12/14/2011 05:56 EST | Updated 02/13/2012 05:12 EST

NDP In Quebec: Orange Wave May Be Fizzling, According To Harris-Decima Poll


OTTAWA - A new poll suggests the tide has turned on the NDP's orange wave in Quebec.

The Canadian Press Harris-Decima survey indicates the NDP's support in the province has plunged to 26 per cent — tied with the Bloc Quebecois and down 16 points since the NDP swept 59 of Quebec's 75 seats in last May's election.

This marks the first time since May that New Democrats have not held a distinct lead in the province in a Harris-Decima survey.

The poll suggests the NDP has bled support in four different directions; the Bloc, Liberals, Conservatives and Greens have all made modest gains since May.

Nationally, the poll puts the Conservatives at 34 per cent, the NDP at 28, the Liberals at 22 and the Greens at seven.

The telephone survey of 2,005 respondents was conducted Dec. 1-12 and is considered accurate to within plus or minus 2.2 percentage points, 19 times in 20. The margin of error for Quebec results is higher at 4.4 percentage points.

It was the NDP's unprecedented surge in Quebec last May that vaulted the party into official Opposition status for the first time in its 50-year history. Prior to that, the party had held one seat at most in the province.

New Democrats' dreams of actually taking power in the next election hinge on being able to hold onto the party's newfound base in Quebec. The poll suggests that could be a huge challenge.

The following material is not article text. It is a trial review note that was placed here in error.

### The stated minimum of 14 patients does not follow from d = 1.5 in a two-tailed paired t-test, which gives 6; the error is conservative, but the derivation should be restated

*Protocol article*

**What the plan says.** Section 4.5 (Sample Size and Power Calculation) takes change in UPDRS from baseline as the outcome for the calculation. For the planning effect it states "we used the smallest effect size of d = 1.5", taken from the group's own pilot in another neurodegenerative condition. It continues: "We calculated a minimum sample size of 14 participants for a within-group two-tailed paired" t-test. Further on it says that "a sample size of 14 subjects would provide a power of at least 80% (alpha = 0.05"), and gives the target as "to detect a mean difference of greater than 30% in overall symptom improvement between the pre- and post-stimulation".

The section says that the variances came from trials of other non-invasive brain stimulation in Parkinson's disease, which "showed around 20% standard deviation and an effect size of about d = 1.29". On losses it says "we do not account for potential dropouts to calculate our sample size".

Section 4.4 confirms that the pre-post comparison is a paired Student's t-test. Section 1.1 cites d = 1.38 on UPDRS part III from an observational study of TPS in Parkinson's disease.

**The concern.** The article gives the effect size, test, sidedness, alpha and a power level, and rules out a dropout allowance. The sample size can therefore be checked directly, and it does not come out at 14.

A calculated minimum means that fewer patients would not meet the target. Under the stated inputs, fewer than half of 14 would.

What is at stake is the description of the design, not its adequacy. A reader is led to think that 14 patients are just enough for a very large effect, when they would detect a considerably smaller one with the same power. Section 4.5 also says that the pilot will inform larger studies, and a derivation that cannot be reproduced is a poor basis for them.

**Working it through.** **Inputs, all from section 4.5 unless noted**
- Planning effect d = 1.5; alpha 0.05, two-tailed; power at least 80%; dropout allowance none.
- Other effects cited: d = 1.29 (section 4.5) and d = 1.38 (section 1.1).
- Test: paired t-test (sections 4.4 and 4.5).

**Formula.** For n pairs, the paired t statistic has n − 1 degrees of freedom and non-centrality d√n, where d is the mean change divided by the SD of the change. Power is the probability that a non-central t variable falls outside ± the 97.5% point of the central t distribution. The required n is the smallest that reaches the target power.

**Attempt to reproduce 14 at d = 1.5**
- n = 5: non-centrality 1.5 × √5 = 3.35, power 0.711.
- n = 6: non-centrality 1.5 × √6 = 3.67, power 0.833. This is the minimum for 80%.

"This really is the NDP in free fall in Quebec," said Harris-Decima chairman Allan Gregg.

While the NDP has gone down, other parties have gone up. The Bloc is up three points since May to 26 per cent in the province, the Liberals are up six points to 20 per cent, the Tories up just over one point to 17 per cent and the Greens up five points to seven per cent.

Gregg noted that the NDP has been in a downward spiral in Quebec since early October, after peaking in the aftermath of leader Jack Layton's death in late August. Layton was a particularly popular figure in Quebec, where many Quebecers acknowledged voting for "le bon Jack," rather than for his party.

But Gregg said the downward trend has accelerated in the last few weeks, even as the leadership race to choose Layton's successor has heated up with the first two all-candidates' debates. The veteran pollster said he can't recall a party ever losing so much ground during a leadership contest.

"Conventional wisdom is that leadership contests help the party that's holding them, that the more candidates, the bigger the help."

There are nine candidates vying to fill Layton's shoes and Gregg predicted the race will become more focused on which contender can best hang onto the party's gains in Quebec.

"It puts the future of the NDP in the province of Quebec front and centre in the leadership race," he said. "It raises the stakes in the leadership, it really does."

Still, Gregg cautioned against "hyperventilating" over the shifting political landscape or trying to predict long-term trends from the current results, particularly in Quebec where voter attachment to political parties appears to be at an all-time low.

"It demonstrates a measure of volatility that makes predicting anything with certainty going into the future virtually impossible."